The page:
NAB to FCC: Relax Radio Ownership Limits
In 2012, when
traditional radio is competing for audience and advertising against Internet
audio services, satellite radio and audio programming delivered on a plethora
of mobile devices, the National Association of Broadcasters says it’s long overdue
for the FCC to relax the local radio ownership rules, something Clear Channel
and CBS advocate as well.
groups disagree, saying the commission should leave the limits in place
or further tighten them.
When Congress passed
the Telecommunications Act that contained radio’s new ownership limits in 1996, none of these new competitors existed, argues NAB, which says the local radio
ownership caps and AM/FM subcaps have got to go.
In comments filed
with the commission for its media ownership proceeding, NAB says the current
caps, tiered by market size, as well as the AM/FM subcaps that limit
how many stations of one service a group can own in a market can no longer be
justified and no longer serve the agency’s diversity policy goals.
In markets with 45
or more stations, the existing rules limit a single entity to owning up to
eight commercial stations, but no more than five can be in the same service (AM
Radio stations now
compete for audience share and advertising revenues not only against other
stations but also with programming delivered by Internet radio, satellite
radio and on various mobile devices. At the least, the FCC should enlarge its
definition of a local market to include these new voices, NAB states.
To say that the
local radio ownership caps remain necessary “to promote competition in these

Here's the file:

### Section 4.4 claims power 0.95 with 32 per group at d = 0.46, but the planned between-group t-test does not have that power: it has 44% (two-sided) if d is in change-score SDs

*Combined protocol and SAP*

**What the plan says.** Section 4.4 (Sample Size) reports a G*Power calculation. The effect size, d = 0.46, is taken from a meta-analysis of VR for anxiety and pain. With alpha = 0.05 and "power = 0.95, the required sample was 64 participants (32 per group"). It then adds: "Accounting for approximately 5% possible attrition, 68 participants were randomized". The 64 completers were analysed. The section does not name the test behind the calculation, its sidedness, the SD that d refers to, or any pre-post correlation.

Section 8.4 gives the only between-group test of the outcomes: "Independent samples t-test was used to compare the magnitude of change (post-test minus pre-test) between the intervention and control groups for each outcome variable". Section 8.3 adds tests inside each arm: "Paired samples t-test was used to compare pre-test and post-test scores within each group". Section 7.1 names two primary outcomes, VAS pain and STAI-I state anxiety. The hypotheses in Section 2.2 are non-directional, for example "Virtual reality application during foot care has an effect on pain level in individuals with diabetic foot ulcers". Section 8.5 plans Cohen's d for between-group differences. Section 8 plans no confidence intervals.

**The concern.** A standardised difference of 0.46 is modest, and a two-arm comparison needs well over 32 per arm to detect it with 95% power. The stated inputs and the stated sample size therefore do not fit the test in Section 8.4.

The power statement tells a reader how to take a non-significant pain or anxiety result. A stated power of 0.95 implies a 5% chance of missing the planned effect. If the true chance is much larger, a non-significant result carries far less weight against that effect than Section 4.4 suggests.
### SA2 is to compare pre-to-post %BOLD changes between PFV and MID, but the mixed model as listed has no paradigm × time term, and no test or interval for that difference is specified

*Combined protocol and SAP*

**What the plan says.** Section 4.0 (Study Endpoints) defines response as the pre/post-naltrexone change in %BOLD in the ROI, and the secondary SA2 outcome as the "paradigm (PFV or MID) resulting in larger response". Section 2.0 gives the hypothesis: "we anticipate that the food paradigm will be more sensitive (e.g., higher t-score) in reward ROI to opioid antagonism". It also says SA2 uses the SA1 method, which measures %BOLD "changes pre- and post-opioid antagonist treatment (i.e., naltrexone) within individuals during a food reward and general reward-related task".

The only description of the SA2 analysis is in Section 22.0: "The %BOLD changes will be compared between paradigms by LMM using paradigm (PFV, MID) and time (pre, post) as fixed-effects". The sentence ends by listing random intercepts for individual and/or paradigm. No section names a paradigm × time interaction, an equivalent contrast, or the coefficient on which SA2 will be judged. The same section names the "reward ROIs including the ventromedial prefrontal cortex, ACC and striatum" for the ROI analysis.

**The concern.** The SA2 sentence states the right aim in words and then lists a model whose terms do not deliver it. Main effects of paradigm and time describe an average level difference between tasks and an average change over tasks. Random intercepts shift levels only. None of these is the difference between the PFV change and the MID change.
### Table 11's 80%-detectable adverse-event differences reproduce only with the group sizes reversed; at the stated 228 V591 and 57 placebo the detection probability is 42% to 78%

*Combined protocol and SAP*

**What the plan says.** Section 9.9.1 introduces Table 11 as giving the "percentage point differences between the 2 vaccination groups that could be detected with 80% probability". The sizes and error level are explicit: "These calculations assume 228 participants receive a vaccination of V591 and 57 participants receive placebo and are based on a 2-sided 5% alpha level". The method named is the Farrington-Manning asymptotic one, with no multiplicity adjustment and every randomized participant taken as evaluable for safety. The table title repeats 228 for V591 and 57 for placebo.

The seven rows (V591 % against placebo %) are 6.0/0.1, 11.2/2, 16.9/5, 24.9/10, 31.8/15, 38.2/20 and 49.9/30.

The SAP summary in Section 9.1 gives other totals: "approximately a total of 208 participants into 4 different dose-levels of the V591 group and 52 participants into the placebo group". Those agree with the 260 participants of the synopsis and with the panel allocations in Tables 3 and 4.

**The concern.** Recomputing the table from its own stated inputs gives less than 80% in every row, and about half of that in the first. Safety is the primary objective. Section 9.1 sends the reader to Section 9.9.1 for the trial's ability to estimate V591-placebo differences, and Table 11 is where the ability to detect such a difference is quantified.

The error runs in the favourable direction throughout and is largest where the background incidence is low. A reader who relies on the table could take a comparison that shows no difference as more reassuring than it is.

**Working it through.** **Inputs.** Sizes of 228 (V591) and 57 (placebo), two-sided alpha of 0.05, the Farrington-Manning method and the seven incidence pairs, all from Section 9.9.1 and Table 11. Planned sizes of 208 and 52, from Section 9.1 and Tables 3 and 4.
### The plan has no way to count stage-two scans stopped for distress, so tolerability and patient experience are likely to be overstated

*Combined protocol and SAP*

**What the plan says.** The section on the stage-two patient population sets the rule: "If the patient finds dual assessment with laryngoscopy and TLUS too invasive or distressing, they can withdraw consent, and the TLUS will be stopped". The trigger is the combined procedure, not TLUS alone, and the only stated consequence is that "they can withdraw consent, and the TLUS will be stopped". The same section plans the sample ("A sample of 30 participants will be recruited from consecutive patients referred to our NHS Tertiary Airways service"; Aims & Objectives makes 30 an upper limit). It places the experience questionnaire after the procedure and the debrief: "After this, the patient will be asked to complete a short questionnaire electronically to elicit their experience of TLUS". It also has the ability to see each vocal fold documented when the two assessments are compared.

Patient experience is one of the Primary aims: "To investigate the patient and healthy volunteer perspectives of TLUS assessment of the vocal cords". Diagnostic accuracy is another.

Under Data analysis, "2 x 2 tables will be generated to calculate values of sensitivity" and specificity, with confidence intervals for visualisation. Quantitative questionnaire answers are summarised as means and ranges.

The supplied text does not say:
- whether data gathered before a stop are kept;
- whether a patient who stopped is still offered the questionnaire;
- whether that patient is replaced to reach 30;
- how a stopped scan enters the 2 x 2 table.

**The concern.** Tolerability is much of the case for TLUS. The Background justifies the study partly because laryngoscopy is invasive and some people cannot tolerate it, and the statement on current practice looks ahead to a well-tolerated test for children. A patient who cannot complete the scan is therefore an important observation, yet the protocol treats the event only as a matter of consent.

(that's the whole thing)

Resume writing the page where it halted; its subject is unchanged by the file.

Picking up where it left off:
market circumstances simply makes no sense,” argued CBS, which adds: “By
maintaining outmoded restrictions on the number of over-the-air stations that
can be owned in a local market, the commission’s current regulatory regime also
singles out radio alone for regulation.”
The FCC has not
proposed changing the local radio ownership limits.
The commission did
conclude in its Notice of Proposed Rulemaking that the AM/FM subcaps are still
necessary to protect competition in local radio markets because of technical
and marketplace differences between AM and FM stations, apparently assuming
that AM stations are not competitive, NAB wrote.
lobbying organization says this assumption isn’t valid and quotes BIA figures
cited by Clear Channel in its filing on the topic. “Not only are five AM
stations ranked in the top 10 radio stations in the country by revenue, but 187
AM stations are ranked in the top five radio stations in their local markets in
terms of audience share across the day,” writes NAB. Recent FCC rule changes
allowing AMs to rebroadcast on FM translators, and the growth of digital audio
broadcasting, HD Radio technology and online streaming all provide new
opportunities for AMs to compensate for technical difficulties relative to FM
stations and enhance their already strong presence in the audio marketplace, NAB asserts.
Elimination of the
AM/FM subcaps would provide increased flexibility to owners without increasing
the number of stations that a single entity could own in any local market, said NAB.
newspaper/broadcast cross-ownership limits should be eliminated, because “the
assumed harms from common ownership of newspaper and broadcast facilities
cannot be proven,” writes NAB, which also agrees with the FCC’s proposal to
eliminate the radio/TV cross-ownership rule and help level the playing field for
local broadcasters and multichannel video and audio distributors.
Groups such as Free
Press, the Alliance for Women in Media and musicFirst urged the commission to
refrain from further deregulating broadcasters, saying that while the FCC has
proposed relaxing the newspaper-broadcast cross ownership rule and eliminating
the radio-television cross ownership rule, the agency has not assessed the
impact such changes would have on levels of female and minority station
As for the radio
ownership limits specifically, musicFirst argues the FCC should tighten the
limits, “to reverse the rampant homogenization and impoverishment of radio
programming in recent decades.”